Lab: Traversing 2D Data Structures
In this lab you will implement the iterators for several algorithms that step
through (traverse) a two-dimensional data structure made up of rows and columns.
These algorithms are useful for many different kinds of two-dimensional data
The two-dimensional data structure used in this lab is represented by a
made up of rows and columns.‡ A
models a bounded rectangular grid that contains objects at various grid locations.
Each cell contains zero or one objects. In this program, cells that are
not empty will contain color blocks (objects of the
We refer to locations in the grid by their row and column numbers in parentheses,
such as location (2, 7). Row and column numbers start at 0 rather than 1, so
location (0, 0) refers to the first row and first column. Object
the grid shown above is in the first row and fourth column, or at location
(0, 3). Object
obj5 is at location (3, 8). (This is similar to
the way Java array and
ArrayList indices are numbered.)
A traversal through a two-dimensional data structure is an algorithm
that steps through all the elements of the data structure, visiting each element
exactly once. A traversal through a grid steps through all the
locations in the grid. There are many different ways to traverse
through a grid. One common type of traversal is a row-major
traversal, which steps through the grid row-by-row. It first
visits all the locations in row 0, then all the locations in row 1, and
Another common traversal is a column-major traversal, which steps through
the grid column-by-column. It first visits all the locations
in column 0, then all the locations in column 1, and so on.
In this lab you will define iterator classes that implement various traversal
algorithms. For example, the following simple code uses the
iterator, which steps through a grid in row-major order.
RowMajorGridIterator it = new RowMajorGridIterator(env);
while ( it.hasNext() )
Location nextLoc = (Location) it.next();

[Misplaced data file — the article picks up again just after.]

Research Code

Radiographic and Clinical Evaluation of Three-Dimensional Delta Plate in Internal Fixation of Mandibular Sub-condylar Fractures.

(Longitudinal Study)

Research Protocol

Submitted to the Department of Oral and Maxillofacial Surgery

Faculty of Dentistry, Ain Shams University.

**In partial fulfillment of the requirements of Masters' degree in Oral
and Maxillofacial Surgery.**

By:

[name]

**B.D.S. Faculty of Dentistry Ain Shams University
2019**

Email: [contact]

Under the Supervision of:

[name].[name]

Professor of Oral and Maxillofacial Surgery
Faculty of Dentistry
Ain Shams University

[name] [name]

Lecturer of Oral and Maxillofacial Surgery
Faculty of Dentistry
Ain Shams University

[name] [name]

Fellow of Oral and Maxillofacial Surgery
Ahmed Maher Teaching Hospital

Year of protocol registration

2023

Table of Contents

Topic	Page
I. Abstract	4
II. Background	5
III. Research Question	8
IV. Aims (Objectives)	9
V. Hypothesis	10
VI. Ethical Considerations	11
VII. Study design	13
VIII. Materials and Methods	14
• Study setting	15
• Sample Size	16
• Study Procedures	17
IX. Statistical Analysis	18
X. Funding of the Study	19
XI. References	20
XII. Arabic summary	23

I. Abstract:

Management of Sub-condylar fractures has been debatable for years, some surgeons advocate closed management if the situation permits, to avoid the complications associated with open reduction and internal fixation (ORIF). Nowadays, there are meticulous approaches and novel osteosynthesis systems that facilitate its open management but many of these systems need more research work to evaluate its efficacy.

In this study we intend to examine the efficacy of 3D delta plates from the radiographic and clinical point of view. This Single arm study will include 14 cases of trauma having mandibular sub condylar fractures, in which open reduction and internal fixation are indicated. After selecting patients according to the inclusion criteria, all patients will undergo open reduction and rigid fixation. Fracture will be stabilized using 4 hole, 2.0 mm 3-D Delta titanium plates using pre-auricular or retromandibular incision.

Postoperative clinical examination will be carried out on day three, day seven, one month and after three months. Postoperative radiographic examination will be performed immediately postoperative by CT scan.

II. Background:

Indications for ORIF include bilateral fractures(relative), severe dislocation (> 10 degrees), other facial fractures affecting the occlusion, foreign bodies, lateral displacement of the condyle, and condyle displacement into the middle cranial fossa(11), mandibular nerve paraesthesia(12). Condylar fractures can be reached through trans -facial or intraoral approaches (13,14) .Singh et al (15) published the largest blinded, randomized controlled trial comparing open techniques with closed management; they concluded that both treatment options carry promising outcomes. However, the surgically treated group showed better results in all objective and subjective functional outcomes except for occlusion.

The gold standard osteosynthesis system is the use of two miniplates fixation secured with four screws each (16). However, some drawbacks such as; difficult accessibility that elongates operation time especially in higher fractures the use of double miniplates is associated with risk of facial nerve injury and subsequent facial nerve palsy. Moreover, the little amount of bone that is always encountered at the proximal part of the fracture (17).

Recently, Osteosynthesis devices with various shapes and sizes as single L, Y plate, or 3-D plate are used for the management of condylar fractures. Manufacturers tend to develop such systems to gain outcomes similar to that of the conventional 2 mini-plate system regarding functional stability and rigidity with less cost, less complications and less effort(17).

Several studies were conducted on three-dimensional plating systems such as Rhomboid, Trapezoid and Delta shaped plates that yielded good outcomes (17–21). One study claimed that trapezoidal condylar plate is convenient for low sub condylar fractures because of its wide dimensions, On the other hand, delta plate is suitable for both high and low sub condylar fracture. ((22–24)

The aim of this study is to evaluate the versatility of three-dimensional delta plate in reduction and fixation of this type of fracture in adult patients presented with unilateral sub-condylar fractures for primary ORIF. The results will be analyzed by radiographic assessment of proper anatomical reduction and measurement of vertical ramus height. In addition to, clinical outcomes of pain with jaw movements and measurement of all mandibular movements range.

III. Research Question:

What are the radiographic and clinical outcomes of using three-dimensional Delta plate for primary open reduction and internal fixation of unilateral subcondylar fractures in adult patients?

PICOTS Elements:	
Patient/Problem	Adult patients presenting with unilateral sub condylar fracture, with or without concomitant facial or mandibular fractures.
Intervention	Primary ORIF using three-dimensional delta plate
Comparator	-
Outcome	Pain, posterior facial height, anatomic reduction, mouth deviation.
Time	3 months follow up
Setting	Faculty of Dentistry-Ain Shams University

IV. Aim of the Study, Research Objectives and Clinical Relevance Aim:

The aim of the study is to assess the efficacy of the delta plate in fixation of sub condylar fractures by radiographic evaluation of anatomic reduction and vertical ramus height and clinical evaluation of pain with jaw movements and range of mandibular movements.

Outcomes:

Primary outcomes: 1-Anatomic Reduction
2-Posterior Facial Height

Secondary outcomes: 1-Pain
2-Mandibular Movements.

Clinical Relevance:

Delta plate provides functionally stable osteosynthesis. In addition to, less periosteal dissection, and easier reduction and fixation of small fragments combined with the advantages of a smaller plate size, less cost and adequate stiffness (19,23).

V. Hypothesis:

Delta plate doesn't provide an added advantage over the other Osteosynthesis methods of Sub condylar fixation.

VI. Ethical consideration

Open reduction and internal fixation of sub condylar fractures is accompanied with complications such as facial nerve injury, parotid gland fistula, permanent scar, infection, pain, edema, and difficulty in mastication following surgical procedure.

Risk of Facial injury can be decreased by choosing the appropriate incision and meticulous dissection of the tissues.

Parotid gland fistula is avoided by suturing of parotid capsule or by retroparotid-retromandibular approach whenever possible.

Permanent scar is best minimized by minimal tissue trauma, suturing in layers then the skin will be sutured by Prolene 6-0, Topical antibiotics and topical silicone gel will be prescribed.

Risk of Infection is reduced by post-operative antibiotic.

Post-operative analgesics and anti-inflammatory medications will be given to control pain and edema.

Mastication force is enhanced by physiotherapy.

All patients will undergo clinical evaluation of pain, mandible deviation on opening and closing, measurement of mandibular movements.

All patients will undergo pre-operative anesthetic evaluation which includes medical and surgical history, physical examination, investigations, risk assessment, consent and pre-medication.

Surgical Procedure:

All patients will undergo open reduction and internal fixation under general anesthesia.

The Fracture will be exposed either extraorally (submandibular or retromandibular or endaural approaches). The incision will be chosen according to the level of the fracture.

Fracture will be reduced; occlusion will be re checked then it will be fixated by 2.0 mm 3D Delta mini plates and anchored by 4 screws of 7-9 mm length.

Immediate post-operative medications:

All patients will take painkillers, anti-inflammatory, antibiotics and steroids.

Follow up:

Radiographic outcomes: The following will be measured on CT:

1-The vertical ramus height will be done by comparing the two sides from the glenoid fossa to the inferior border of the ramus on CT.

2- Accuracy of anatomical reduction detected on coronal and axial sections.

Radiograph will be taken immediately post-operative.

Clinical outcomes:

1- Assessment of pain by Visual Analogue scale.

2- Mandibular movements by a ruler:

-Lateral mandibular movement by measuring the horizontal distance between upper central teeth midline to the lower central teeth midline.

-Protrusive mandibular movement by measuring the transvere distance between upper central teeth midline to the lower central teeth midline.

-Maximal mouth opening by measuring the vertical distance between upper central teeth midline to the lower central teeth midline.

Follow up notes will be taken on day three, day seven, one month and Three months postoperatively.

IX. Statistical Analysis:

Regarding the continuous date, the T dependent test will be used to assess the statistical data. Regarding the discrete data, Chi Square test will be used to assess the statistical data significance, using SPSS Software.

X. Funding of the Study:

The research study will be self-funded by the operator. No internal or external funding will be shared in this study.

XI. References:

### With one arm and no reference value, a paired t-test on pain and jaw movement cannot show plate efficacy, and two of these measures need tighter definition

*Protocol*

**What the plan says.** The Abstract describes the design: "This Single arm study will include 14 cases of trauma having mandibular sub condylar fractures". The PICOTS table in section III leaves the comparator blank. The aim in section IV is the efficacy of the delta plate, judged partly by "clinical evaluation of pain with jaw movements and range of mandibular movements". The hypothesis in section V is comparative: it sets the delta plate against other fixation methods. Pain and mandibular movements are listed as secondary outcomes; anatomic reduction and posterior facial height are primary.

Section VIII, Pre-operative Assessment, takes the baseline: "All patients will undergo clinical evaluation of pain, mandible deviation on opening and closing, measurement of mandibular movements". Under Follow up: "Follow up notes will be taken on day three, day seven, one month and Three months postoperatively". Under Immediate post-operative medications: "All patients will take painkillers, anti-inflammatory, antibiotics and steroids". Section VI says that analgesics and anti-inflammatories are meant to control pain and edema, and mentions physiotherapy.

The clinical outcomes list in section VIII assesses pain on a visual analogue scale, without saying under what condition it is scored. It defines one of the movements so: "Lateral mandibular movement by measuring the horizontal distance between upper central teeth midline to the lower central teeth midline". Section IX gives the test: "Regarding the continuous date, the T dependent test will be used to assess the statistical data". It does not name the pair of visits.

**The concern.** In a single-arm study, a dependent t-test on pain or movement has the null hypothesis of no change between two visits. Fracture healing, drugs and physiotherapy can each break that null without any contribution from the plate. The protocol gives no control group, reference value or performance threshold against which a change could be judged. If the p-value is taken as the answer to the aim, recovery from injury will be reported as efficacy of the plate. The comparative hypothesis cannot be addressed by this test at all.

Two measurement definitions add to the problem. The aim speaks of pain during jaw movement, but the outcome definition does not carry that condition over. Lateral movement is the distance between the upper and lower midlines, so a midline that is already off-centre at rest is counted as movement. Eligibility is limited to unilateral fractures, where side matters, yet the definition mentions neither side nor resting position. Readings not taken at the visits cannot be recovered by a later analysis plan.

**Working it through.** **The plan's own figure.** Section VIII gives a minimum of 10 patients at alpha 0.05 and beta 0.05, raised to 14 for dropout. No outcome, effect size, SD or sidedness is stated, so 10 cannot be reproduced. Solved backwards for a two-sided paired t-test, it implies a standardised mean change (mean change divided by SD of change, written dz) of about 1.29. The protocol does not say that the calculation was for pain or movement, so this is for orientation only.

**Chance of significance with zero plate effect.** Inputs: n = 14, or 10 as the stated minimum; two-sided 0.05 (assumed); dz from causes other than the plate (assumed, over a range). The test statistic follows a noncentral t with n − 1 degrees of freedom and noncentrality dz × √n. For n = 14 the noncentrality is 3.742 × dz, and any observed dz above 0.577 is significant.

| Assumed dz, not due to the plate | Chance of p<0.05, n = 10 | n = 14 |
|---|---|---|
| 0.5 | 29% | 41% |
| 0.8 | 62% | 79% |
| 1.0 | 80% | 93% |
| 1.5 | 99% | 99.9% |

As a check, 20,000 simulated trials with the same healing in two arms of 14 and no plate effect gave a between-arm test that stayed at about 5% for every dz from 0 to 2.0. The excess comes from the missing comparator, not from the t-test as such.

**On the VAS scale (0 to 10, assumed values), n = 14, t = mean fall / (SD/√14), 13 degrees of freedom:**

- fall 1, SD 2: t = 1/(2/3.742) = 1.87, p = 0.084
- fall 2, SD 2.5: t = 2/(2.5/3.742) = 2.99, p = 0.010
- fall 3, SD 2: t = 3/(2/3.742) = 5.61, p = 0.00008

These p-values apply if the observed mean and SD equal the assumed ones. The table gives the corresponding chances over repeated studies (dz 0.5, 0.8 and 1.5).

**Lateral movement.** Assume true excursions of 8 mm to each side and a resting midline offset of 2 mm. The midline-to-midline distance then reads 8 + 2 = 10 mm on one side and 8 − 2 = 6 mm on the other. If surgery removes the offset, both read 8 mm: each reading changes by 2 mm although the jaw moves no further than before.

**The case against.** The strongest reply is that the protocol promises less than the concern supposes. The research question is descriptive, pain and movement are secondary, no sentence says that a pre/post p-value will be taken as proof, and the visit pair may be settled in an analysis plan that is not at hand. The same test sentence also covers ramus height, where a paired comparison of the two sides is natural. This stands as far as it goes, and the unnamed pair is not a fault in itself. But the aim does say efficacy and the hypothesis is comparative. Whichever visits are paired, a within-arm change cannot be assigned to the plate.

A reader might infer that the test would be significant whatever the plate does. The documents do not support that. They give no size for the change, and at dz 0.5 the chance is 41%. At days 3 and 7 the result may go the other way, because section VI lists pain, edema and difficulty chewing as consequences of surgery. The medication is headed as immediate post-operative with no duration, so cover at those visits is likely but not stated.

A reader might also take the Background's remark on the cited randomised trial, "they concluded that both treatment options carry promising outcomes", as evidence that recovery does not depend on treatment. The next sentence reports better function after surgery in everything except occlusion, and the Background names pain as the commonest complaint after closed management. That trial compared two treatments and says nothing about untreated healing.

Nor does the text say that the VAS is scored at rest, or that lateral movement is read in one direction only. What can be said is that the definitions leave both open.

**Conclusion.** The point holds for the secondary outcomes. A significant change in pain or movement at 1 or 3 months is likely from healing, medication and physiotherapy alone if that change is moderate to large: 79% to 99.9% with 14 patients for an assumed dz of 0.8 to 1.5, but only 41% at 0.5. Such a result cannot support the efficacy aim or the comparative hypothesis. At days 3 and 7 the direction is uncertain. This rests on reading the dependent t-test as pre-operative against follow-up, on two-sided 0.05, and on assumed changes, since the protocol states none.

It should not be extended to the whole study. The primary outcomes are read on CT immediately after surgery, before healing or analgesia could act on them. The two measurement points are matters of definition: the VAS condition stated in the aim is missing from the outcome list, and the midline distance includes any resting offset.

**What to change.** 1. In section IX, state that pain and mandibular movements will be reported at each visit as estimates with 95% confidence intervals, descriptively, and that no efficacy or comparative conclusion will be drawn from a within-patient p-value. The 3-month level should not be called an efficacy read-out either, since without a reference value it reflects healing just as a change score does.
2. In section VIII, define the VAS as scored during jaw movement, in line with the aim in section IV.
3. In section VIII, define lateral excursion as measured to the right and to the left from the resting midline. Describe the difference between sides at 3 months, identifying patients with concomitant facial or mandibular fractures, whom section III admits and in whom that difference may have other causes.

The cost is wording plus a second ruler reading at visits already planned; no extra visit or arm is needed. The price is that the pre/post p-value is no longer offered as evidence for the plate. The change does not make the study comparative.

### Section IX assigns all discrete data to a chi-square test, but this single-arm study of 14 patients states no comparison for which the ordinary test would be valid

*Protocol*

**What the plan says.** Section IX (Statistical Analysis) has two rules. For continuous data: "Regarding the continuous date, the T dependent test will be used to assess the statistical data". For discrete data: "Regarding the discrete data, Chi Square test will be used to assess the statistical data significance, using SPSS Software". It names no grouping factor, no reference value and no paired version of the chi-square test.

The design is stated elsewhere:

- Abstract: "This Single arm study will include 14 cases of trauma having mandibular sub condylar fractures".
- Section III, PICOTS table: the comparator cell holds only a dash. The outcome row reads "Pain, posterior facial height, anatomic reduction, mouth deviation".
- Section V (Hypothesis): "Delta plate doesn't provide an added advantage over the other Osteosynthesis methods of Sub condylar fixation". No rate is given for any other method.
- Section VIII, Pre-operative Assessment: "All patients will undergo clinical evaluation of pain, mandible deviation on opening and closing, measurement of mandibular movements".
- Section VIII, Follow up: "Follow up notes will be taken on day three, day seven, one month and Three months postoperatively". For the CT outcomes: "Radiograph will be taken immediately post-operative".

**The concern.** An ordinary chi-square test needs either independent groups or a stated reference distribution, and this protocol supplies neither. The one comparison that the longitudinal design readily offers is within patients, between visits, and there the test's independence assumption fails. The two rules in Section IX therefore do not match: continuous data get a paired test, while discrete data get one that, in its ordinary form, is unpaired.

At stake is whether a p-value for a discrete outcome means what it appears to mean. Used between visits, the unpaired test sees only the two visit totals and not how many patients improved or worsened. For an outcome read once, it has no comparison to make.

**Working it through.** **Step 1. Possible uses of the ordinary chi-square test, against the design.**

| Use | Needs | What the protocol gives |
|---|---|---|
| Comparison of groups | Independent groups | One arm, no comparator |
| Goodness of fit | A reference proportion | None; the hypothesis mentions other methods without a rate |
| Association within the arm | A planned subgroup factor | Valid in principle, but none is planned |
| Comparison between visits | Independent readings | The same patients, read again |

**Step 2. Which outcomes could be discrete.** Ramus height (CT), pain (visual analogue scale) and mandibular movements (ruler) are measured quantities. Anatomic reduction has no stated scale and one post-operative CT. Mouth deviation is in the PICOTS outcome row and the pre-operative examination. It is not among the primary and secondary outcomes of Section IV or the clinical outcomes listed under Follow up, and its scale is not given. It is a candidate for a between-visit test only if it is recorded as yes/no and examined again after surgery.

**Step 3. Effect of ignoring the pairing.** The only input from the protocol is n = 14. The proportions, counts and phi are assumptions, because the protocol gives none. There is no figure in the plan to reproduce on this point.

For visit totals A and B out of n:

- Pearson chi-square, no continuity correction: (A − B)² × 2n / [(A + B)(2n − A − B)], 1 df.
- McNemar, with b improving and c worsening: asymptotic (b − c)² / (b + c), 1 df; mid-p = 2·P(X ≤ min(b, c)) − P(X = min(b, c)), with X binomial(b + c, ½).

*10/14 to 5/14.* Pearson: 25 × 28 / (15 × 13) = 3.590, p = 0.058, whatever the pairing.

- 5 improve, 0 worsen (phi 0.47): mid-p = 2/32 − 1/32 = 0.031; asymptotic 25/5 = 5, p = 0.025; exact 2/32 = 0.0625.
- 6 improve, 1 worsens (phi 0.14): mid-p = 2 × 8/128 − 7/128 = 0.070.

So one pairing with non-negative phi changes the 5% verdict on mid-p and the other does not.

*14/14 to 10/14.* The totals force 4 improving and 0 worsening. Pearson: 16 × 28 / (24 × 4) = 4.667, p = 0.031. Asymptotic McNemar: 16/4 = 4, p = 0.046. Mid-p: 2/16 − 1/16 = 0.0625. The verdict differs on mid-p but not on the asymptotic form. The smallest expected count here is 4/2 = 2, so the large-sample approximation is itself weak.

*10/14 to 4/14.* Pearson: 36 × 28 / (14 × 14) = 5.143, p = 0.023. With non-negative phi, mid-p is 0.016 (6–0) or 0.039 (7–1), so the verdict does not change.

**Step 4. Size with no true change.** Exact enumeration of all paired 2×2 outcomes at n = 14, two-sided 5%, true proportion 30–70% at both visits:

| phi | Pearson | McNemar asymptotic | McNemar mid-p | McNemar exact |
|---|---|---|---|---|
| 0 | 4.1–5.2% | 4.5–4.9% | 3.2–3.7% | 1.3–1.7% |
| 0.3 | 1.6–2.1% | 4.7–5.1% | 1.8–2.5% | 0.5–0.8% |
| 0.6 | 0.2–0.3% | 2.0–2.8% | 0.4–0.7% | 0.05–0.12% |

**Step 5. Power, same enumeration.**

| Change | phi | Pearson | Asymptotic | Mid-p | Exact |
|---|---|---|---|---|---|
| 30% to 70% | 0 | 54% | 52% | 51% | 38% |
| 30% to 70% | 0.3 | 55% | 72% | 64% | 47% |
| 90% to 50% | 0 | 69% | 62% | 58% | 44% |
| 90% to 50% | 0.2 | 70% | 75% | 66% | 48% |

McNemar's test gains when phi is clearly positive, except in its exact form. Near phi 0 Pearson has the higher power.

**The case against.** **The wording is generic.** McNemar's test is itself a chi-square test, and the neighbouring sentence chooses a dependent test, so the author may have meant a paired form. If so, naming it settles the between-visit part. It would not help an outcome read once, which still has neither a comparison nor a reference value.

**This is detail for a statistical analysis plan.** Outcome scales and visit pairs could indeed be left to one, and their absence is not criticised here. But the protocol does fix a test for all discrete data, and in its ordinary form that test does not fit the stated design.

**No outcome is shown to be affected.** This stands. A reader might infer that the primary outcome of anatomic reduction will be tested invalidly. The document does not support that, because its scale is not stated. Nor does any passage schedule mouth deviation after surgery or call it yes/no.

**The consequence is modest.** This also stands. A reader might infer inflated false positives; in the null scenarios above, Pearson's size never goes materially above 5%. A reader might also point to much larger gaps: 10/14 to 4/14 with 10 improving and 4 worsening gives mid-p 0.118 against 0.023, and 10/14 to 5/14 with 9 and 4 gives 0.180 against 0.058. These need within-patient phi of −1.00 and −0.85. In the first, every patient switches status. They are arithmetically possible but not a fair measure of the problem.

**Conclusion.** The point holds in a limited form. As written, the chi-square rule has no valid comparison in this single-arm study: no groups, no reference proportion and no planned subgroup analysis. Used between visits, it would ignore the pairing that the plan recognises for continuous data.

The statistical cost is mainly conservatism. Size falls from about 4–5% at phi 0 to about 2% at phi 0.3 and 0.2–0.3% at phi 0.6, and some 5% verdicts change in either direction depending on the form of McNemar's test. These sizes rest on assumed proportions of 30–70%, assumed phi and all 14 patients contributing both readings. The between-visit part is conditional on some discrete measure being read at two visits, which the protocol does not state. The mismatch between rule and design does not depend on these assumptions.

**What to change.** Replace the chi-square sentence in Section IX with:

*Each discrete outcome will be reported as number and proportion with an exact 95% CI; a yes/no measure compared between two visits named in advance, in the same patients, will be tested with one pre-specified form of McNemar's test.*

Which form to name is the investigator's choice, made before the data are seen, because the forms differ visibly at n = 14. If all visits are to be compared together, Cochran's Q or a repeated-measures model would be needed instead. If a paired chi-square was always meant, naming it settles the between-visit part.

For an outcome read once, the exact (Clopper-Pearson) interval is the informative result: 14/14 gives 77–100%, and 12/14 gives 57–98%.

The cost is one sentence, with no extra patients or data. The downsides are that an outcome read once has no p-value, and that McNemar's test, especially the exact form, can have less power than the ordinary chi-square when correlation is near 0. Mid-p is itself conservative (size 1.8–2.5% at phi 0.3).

new ColorBlock(highlightColor, env, nextLoc);
The iterator classes you define will be used in a program that defines buttons
for the various traversal algorithms and then illustrates each algorithm by
placing color block objects in the grid in the order of the traversal.
Not all of them will be true traversals, in which every location is visited
exactly once, but all will step through grid locations in some specific
In this lab you will be implementing new iterator classes and adding them
to the list of iterators used by the
IteratorLab application. The
first thing to do, therefore, is to download the existing code for this application.
Exercise Set 1
- Download the zip file that contains the starting code files for
the Grid Iterator Lab (
and unzip it. You will see the following files and folders.
contains this write-up (GridIterator.shtml).
grid.jar Java archive (
contains a library of classes that can be used to model a two-dimensional
grid as described above.
BoundedGrid (class that represents the two-dimensional
Location (class that represents the row and column
positions of a location in the grid)‡
ColorBlock (class whose objects represent blocks
of color put in a grid)
GridPkgClassDocumentation folder contains the class
the classes in the
JavaSourceFiles folder contains the source
files for the Grid Plotter program in which we can draw pictures
by placing (plotting) color blocks in a grid.
IteratorLab (contains the
GridIterator class (the abstract iterator class
you will be extending)
RowMajorGridIterator (an iterator class that
implements a row-major traversal; you can use this as a template
for other iterator classes)
ColMajorGridIterator (a skeleton iterator class
that you fill in)
IteratorGUI (a class that implements the program's
graphical user interface; you are not expected to read or understand
IterationController (a class used by the program's
graphical user interface to control the traversals; you are not
expected to read or understand this class)
- You can find documentation for
these files in the
Note: All of the
classes in the
JavaSourceFiles folder and the
archive file are
covered by the GNU
General Public License.
- Compile and run the program. As the program starts up you will be
asked for the dimensions (number of rows and columns) of the grid
in which you will be drawing. For now you can go with the default
values, since your purpose for this exercise is just to experiment
with the user interface. Once you have chosen the grid dimensions,
click on the "Row-Major Order" button, you should see color
blocks filling the locations of the grid in row-major (top-down,